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What's That Bug? does not endorse extermination

Subject: Is this beetle poisonous?
Location: Southern California
April 6, 2014 11:01 am
Hi,
We found this bug in my daughters bed. For the past week, she has been waking up with horribly swollen and disfiguring bites that turn into oozing blisters within a few days. Any ideas what this is?
Signature: Thank you, Krishni

Western Conenose Bug

Western Conenose Bug

Dear Krishni,
This is not a beetle.  It is a species of Assassin Bug known as a Kissing Bug or Western Conenose Bug,
Triatoma protracta.  You can compare your individual to this image on BugGuide.  Though it is not a poisonous species, it is of some concern because they carry a pathogen known to cause Chagas Disease.  Chagas Disease is a much greater threat in the tropics than it is in the United States, but there is a possibility that your daughter might have contracted the protozoan that causes Chagas Disease.  According to BugGuide:  “Bite can cause severe allergic reaction in many humans. Bite and defecation into bite can transmit Chagas disease, caused by Trypanosoma cruzi, a protozoan. The most notorious vector is T. infestans, found in South America. The North American species are not normally thought to transmit the disease, though they can carry the parasite. (The North American species do not normally defecate at the site of the bite, which is what actually transmits the parasite–see Kissing bugs (Triatoma) and the skin [University of California eScholarship]. The CDC site says that rare vector-borne cases of Chagas disease have been noted in the so. US.”  You may want to contact the Center for Disease Control for additional information.

What's That Bug? does not endorse extermination

Subject: Attacked while watching TV
Location: Central Mississippi
April 3, 2014 8:37 pm
Dear Bugmen, This bug came out of nowhere and flew right down the leg of my shorts and gave me a decent sized sting (or bite?). It appears to have a stinger on its head, and it did put out a pretty foul smell. Its been a few minutes so i guess I’m not going to die but I’m sure curious what he was. Any ideas?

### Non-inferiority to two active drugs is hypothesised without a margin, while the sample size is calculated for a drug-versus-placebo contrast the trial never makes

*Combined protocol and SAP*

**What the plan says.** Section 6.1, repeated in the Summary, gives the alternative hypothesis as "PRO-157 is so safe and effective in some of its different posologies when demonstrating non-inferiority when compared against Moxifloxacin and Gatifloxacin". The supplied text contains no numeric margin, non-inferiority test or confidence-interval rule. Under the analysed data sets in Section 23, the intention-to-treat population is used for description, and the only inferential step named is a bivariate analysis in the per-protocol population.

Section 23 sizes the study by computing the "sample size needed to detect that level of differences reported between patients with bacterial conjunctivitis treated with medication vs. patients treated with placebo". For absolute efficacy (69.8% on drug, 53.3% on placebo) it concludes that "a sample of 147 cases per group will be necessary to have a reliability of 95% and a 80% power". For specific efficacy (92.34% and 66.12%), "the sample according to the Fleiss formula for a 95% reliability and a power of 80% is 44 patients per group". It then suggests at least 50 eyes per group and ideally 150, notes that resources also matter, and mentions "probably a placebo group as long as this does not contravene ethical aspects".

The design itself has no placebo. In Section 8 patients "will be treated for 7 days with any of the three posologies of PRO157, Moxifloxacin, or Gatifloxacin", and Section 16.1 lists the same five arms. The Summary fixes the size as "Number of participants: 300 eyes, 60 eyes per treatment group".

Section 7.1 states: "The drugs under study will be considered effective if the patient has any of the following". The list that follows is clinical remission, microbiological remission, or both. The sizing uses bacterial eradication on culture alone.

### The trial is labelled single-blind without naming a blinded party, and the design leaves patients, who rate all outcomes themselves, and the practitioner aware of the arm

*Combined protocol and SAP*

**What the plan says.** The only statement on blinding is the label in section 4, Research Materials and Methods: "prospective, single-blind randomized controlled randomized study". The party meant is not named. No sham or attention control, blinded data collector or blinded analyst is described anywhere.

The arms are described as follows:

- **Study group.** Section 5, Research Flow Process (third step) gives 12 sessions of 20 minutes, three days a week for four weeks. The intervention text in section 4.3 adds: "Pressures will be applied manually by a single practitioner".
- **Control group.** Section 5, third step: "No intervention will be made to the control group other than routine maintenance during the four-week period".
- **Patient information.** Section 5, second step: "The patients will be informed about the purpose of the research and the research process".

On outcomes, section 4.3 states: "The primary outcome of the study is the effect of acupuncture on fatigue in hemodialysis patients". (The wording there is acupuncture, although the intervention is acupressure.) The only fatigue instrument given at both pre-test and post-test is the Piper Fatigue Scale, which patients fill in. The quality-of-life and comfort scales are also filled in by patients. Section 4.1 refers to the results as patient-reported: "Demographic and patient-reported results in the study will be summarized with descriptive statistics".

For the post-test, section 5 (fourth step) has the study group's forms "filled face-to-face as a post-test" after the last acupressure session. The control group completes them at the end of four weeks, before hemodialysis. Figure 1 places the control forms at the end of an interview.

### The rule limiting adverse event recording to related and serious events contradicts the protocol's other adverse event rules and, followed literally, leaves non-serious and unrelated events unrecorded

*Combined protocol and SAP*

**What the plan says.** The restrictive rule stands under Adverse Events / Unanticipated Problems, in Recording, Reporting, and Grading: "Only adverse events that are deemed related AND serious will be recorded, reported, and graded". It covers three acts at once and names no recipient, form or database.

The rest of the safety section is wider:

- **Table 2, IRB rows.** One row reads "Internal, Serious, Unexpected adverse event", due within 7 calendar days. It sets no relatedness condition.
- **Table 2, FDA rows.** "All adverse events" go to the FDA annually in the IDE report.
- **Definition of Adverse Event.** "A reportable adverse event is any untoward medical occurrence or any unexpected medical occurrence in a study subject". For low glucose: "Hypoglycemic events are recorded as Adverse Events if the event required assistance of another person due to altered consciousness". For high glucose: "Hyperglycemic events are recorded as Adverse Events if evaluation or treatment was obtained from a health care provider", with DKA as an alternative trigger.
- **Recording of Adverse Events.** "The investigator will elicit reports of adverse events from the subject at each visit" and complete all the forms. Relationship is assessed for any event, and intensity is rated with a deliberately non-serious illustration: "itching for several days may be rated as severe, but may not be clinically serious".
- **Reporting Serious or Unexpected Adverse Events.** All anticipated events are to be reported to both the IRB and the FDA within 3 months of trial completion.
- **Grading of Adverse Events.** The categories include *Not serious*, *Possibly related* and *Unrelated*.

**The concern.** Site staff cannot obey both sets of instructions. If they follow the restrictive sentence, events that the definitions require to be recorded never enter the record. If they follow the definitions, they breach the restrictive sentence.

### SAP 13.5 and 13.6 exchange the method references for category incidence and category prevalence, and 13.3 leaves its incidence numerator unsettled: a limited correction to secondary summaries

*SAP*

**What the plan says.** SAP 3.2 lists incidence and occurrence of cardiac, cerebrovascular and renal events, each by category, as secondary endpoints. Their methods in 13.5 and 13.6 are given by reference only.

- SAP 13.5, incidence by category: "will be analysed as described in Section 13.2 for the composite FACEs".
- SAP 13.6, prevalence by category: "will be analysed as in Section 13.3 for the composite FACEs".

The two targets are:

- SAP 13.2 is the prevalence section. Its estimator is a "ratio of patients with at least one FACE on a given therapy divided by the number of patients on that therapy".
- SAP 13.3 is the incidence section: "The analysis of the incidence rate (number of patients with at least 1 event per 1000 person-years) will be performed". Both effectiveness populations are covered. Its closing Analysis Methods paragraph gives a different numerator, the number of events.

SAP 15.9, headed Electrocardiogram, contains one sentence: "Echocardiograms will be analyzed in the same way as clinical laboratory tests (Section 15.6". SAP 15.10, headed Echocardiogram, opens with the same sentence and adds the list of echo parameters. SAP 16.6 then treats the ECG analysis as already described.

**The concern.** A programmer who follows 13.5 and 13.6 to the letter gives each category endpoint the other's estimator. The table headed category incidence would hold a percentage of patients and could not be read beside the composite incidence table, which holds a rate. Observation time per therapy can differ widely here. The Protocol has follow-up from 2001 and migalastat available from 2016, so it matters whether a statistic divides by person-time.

Signature: Bewildered in Mississippi

Black Corsair

Black Corsair

Dear Bewildered in Mississippi,
This Assassin Bug appears to be a Black Corsair,
Melanolestes picipes, and though they are not considered dangerous, the bite is reported to be quite painful.  You can compare your individual to this image posted to BugGuide.  It is noted on BugGuide that:  “Males seen in open in spring, presumably searching for females? During mating, spongy pads on legs are used by males to mount females. …  Males come to lights in summer.”  BugGuide also notes:  “Caution: reported to sometimes bite humans (when handled).”

What's That Bug? does not endorse extermination

Subject: Weird bug in Maine
Location: Northeastern USA,Maine
March 29, 2014 9:15 pm
Hi bugman. We just got our first semi nice day here in Maine and all the birds and bugs are coming out,quite beautiful. But,we had some clothes out on the clothesline and we shook them out good then we saw this bug tonight. Not sure if its from outside from the clothes or from our basement? Our neighbor just did get back from Florida,too. It has my mother freaked! lol
Signature: Jacob from Maine

Masked Hunter

Masked Hunter

Hi Jacob,
It is quite apparent from your images that this Masked Hunter met with an untimely end, perhaps at the hand of your “freaked” mother.  The Masked Hunter is a local species for you, and it is a species that has adapted to living in close proximity to humans.  Masked Hunters are predators that when they are immature, like your individual, have a sticky surface that attracts dust and debris, effectively masking them, effective camouflage in their environment.  Masked Hunters feed on Bed Bugs and other undesirable creatures in the home, so they are beneficial, though they might bite if carelessly handled.  We would urge you to be more tolerant if you encounter additional Masked Hunters in the future, and we are tagging this posting as Unnecessary Carnage.

What's That Bug? does not endorse extermination

Subject: Indianapolis Beetle
Location: Indianapolis, IN
March 29, 2014 7:08 pm
We saw this bug at a house we are considering buying. Should we be concerned about an infestation? Is it a type of cockroach?
Signature: Corey C.

Red Shouldered Bug

Red Shouldered Bug